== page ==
Highly Efficient When it comes to the efficiency of lead batteries versus lithium iron, the choice is clear. Lead acid batteries typically store around 70-80% of the energy provided in a whole charge cycle. However, when operating in the top 20% state of charge and in hotter climates, this can drop to below 60% of the charge energy provided being stored during the absorption phase. This leads to slow charge cycles and wasted solar energy. On the other hand, lithium iron phosphate batteries store more than 95-97% of charge energy supplied and have no absorption phase leading to ultra-efficient use of the available energy and faster recharge times.

Longer Lifespan Lithium Iron Phosphate batteries last up to 15 times longer than budget flooded lead-acid batteries. With a 50% depth of discharge, more than 6000 cycles can be achieved. For most people, the investment in lithium will save time and money in the long run, delaying the need for a battery replacement in their solar lighting assets.

Lightweight They are up to 60% lighter than equivalent lead-acid batteries, making them a lightweight option. Their ultra-compact size allows you to increase capacity and maximise space. Bulky batteries can, therefore, be a thing of the past! This is vital in modern, sleeker designed solar lighting systems with in-pole battery storage such as the GFS-ASPIRE solar light range.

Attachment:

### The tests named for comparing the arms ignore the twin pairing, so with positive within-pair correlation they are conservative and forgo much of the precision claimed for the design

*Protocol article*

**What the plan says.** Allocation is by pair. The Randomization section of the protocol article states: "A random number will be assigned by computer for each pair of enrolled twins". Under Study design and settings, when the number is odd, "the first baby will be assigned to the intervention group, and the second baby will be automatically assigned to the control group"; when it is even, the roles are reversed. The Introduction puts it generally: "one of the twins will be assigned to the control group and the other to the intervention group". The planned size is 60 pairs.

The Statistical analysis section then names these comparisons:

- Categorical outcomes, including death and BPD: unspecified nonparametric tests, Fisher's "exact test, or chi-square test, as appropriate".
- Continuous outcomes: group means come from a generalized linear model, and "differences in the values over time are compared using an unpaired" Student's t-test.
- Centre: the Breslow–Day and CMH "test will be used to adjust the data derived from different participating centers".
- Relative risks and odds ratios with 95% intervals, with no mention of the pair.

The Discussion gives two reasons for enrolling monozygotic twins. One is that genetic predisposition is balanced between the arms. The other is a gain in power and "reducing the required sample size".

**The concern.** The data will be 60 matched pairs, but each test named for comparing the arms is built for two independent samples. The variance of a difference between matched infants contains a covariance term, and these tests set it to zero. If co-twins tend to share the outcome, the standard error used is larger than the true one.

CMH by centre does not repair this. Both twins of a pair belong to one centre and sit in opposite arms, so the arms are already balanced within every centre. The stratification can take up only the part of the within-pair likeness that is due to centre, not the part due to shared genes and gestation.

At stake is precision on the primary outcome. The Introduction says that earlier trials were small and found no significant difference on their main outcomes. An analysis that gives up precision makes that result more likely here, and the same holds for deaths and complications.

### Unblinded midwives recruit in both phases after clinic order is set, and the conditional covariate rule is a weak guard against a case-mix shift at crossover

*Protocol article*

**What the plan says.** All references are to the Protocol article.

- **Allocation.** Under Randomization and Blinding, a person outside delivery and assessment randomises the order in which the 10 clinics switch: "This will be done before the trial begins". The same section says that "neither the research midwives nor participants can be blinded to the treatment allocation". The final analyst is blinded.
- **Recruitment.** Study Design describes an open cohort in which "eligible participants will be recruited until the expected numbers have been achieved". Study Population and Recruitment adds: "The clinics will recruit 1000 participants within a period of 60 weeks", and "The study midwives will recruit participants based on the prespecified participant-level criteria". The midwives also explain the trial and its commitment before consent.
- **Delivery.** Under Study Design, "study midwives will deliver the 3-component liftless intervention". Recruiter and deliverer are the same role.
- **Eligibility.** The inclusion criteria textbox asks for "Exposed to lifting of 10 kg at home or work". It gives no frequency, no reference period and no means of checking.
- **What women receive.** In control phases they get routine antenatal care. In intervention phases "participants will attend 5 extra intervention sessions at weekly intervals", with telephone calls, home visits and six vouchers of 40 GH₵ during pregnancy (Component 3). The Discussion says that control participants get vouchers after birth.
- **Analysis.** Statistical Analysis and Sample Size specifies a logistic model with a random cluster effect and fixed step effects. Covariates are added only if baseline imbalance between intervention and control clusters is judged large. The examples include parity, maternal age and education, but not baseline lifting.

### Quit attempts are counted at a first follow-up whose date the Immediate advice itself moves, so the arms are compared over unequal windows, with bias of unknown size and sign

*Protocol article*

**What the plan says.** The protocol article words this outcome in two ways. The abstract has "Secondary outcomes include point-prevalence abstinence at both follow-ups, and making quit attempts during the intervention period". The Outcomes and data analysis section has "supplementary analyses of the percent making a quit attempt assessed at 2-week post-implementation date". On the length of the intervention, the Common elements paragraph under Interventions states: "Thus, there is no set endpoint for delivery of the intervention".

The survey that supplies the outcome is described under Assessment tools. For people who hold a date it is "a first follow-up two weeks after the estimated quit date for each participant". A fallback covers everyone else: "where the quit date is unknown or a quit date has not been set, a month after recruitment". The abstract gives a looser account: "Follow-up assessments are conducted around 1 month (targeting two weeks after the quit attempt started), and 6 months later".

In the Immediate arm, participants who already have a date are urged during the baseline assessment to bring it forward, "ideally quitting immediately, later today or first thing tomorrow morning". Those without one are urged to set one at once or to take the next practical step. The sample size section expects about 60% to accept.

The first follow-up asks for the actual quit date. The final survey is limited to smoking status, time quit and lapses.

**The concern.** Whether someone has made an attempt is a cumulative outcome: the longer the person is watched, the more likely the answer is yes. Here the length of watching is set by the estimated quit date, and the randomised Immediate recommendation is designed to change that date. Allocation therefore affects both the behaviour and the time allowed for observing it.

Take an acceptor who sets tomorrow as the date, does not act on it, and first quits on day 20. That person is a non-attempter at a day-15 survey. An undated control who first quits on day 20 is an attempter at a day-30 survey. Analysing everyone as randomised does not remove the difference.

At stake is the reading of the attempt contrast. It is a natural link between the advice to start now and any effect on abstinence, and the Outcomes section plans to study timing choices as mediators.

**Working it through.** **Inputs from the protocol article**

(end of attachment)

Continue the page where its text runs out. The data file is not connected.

DID YOU KNOW ? : A 300Ah Lithium battery weighs about 27kg, but provides the SAME USABLE ENERGY as a 480Ah flooded lead-acid system that would weigh around 120kg!

Environmental Impact and Sustainability

We can all do our bit to reduce our carbon footprint and dispose of waste in the safest way possible. Another positive characteristic of LiFePO4 batteries is that they contains non-toxic and biodegradable materials. Additionally Iron and phosphate do not produce toxic gases when operating and do not contain any heavy metal materials that can contaminate if they come into contact with nature upon disposal.